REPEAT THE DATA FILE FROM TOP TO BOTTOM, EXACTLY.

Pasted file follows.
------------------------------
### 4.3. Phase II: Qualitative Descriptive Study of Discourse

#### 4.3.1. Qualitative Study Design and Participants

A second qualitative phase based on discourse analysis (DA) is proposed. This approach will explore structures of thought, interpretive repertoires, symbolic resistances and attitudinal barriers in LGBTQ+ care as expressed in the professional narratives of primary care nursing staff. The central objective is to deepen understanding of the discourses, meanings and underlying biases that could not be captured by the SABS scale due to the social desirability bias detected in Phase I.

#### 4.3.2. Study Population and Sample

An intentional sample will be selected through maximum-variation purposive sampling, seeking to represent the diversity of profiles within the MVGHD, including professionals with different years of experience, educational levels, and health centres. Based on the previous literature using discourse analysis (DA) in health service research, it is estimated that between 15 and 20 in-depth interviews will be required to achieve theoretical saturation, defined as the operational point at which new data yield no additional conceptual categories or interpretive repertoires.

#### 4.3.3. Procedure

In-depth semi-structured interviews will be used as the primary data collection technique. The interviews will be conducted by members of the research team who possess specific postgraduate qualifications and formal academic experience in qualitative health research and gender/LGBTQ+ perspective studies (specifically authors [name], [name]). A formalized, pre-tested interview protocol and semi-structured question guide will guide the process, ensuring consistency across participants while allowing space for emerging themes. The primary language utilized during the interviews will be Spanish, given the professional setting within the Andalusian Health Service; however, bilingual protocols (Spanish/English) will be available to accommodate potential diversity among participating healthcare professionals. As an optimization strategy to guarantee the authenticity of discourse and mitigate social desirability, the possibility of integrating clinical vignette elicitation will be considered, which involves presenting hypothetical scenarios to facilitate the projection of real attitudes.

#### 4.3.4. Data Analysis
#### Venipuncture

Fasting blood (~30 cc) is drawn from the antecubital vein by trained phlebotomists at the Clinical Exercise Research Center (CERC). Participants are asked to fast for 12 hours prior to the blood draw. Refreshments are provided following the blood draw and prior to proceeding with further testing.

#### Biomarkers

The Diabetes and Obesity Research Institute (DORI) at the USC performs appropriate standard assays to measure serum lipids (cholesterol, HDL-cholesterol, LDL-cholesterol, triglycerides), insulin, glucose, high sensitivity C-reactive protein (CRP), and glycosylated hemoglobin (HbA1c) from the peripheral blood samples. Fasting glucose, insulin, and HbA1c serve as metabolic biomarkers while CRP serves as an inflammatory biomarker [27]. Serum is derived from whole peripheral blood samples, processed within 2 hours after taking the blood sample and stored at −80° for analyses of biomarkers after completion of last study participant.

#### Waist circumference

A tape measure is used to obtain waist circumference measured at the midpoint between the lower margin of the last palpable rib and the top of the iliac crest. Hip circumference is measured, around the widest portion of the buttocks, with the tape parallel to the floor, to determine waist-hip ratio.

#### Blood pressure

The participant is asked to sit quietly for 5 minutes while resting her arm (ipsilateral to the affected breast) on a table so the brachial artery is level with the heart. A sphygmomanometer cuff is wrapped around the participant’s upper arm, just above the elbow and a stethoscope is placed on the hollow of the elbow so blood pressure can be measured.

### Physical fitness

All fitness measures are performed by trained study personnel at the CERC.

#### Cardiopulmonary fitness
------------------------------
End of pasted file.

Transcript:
### 4.3. Phase II: Qualitative Descriptive Study of Discourse

#### 4.3.1. Qualitative Study Design and Participants

A second qualitative phase based on discourse analysis (DA) is proposed. This approach will explore structures of thought, interpretive repertoires, symbolic resistances and attitudinal barriers in LGBTQ+ care as expressed in the professional narratives of primary care nursing staff. The central objective is to deepen understanding of the discourses, meanings and underlying biases that could not be captured by the SABS scale due to the social desirability bias detected in Phase I.

#### 4.3.2. Study Population and Sample

An intentional sample will be selected through maximum-variation purposive sampling, seeking to represent the diversity of profiles within the MVGHD, including professionals with different years of experience, educational levels, and health centres. Based on the previous literature using discourse analysis (DA) in health service research, it is estimated that between 15 and 20 in-depth interviews will be required to achieve theoretical saturation, defined as the operational point at which new data yield no additional conceptual categories or interpretive repertoires.

#### 4.3.3. Procedure

In-depth semi-structured interviews will be used as the primary data collection technique. The interviews will be conducted by members of the research team who possess specific postgraduate qualifications and formal academic experience in qualitative health research and gender/LGBTQ+ perspective studies (specifically authors [name], [name]). A formalized, pre-tested interview protocol and semi-structured question guide will guide the process, ensuring consistency across participants while allowing space for emerging themes. The primary language utilized during the interviews will be Spanish, given the professional setting within the Andalusian Health Service; however, bilingual protocols (Spanish/English) will be available to accommodate potential diversity among participating healthcare professionals. As an optimization strategy to guarantee the authenticity of discourse and mitigate social desirability, the possibility of integrating clinical vignette elicitation will be considered, which involves presenting hypothetical scenarios to facilitate the projection of real attitudes.

#### 4.3.4. Data Analysis
#### Venipuncture

Fasting blood (~30 cc) is drawn from the antecubital vein by trained phlebotomists at the Clinical Exercise Research Center (CERC). Participants are asked to fast for 12 hours prior to the blood draw. Refreshments are provided following the blood draw and prior to proceeding with further testing.

#### Biomarkers

The Diabetes and Obesity Research Institute (DORI) at the USC performs appropriate standard assays to measure serum lipids (cholesterol, HDL-cholesterol, LDL-cholesterol, triglycerides), insulin, glucose, high sensitivity C-reactive protein (CRP), and glycosylated hemoglobin (HbA1c) from the peripheral blood samples. Fasting glucose, insulin, and HbA1c serve as metabolic biomarkers while CRP serves as an inflammatory biomarker [27]. Serum is derived from whole peripheral blood samples, processed within 2 hours after taking the blood sample and stored at −80° for analyses of biomarkers after completion of last study participant.

#### Waist circumference

A tape measure is used to obtain waist circumference measured at the midpoint between the lower margin of the last palpable rib and the top of the iliac crest. Hip circumference is measured, around the widest portion of the buttocks, with the tape parallel to the floor, to determine waist-hip ratio.

#### Blood pressure

The participant is asked to sit quietly for 5 minutes while resting her arm (ipsilateral to the affected breast) on a table so the brachial artery is level with the heart. A sphygmomanometer cuff is wrapped around the participant’s upper arm, just above the elbow and a stethoscope is placed on the hollow of the elbow so blood pressure can be measured.

### Physical fitness

All fitness measures are performed by trained study personnel at the CERC.

#### Cardiopulmonary fitness